In many organizations, performance bonuses don’t even exist until an employee enters the management program. Perhaps if more restaurants and retailers offered performance bonuses, there would be less pressure on minimum wage legislation.
    Just a thought.

  15. Notes from a Tool User March 28, 2007 at 9:54 am - Reply

    How to Change the World: Science Daily Week: Which is more effective: bonuses or raises?

    Science Daily Week: Which is more effective: bonuses or raises? Guy Kawasaki remarks on an interesting study: According to this “Bonuses Boost Performance 10 Times More Than Merit Raises” in Science Daily which pointed to a Cornell study called “Using…

  16. Jake Lockley March 28, 2007 at 3:50 pm - Reply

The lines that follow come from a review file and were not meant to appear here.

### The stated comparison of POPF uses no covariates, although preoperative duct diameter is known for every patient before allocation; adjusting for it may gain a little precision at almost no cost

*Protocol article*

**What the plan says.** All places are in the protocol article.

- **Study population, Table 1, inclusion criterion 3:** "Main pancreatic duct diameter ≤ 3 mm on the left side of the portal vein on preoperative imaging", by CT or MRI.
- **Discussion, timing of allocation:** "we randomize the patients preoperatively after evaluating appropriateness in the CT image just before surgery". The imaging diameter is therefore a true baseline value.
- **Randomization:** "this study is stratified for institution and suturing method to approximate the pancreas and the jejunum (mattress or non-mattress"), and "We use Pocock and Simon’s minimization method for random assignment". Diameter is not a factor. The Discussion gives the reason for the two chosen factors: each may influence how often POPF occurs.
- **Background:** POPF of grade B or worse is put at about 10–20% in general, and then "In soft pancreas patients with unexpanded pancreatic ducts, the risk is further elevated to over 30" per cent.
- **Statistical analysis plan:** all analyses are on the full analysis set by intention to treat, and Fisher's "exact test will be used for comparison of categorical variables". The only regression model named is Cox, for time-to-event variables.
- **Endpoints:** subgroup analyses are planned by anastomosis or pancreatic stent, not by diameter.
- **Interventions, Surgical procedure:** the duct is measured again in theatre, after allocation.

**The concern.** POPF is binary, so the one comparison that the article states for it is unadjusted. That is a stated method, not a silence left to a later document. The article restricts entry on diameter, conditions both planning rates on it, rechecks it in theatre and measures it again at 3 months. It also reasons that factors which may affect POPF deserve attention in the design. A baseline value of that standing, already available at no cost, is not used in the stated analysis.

My experience has been that once a business gets too big bonuses stifle it. Here’s the sceneario – managers fighting over bonuses by constantly merging departments and divisions so their division gets the credit for a success and the bonus goes to the head of the department/division that owns it at the end of the year. I’ve seen it in Hollywood (every studio) and in technology (MS). What it does is kill innovation and incentive and make everyone watch their back. Fear of success, fear of failure – if you succeed someone else gets the credit and the bonus so no one tries to do anything that gets noticed or causes waves. The companies survive just fine because at the point this happens it’s usually a big enough machine that lack of innovation or quality is irrelevant – they’ve build so many sustaining businesses around their core products that the company can’t go out of business, but they also can’t do anything innovative or original. So in the end, what I found, raises are much better because you can never count on a bonus.

  17. BODYGUARDS March 29, 2007 at 10:35 pm - Reply